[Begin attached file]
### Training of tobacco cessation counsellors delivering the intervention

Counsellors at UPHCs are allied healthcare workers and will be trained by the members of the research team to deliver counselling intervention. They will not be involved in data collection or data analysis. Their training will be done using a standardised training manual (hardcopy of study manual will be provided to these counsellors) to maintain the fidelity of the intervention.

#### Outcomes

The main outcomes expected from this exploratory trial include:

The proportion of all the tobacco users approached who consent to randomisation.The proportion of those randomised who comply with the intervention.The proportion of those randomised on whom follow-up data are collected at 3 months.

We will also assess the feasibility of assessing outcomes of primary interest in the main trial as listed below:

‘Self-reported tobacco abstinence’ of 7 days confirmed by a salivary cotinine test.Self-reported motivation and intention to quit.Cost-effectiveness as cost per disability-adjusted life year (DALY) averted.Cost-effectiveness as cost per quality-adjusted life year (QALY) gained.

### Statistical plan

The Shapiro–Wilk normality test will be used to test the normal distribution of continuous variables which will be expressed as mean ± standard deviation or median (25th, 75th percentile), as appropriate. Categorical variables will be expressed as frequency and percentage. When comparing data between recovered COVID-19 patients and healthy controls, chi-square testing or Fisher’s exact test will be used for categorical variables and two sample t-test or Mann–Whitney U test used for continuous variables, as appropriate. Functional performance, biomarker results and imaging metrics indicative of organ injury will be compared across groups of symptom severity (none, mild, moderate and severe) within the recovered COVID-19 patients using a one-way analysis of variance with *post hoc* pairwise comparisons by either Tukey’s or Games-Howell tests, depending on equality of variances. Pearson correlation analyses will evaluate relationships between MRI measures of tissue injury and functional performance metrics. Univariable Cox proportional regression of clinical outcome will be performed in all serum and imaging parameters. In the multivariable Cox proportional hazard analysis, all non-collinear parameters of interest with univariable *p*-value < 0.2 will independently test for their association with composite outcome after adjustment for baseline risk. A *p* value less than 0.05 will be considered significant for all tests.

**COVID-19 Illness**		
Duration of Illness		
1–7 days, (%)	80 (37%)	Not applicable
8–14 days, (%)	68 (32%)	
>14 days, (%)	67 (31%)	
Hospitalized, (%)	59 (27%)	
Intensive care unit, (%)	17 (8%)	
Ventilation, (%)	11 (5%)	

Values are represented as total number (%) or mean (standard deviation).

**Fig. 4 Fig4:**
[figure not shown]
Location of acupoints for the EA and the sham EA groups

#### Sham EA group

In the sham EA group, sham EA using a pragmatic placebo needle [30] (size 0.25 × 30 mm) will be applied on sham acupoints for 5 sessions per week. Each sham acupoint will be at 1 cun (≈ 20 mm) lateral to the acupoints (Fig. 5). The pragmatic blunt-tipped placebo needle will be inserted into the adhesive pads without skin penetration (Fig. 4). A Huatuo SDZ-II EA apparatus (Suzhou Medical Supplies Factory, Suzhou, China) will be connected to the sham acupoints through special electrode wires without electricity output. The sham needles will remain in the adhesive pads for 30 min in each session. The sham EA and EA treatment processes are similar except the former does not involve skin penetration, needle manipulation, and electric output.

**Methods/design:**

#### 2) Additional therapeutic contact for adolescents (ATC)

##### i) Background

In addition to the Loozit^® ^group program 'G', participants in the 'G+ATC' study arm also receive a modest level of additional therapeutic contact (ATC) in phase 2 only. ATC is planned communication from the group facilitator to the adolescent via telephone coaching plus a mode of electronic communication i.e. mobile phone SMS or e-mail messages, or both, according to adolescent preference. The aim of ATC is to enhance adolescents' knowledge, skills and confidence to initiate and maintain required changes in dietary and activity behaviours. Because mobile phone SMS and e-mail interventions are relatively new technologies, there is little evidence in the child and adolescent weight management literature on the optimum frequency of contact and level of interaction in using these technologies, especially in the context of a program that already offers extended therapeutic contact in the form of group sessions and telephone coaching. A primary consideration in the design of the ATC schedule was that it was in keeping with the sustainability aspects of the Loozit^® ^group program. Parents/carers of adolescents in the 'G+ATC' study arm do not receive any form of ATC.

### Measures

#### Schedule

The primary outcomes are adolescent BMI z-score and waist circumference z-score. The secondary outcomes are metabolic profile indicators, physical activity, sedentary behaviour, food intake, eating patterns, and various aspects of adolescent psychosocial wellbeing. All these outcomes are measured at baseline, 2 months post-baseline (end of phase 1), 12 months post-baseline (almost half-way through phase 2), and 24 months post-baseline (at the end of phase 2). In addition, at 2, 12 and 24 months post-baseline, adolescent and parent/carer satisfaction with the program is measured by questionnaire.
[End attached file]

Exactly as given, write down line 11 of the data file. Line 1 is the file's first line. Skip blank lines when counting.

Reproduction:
Duration of Illness		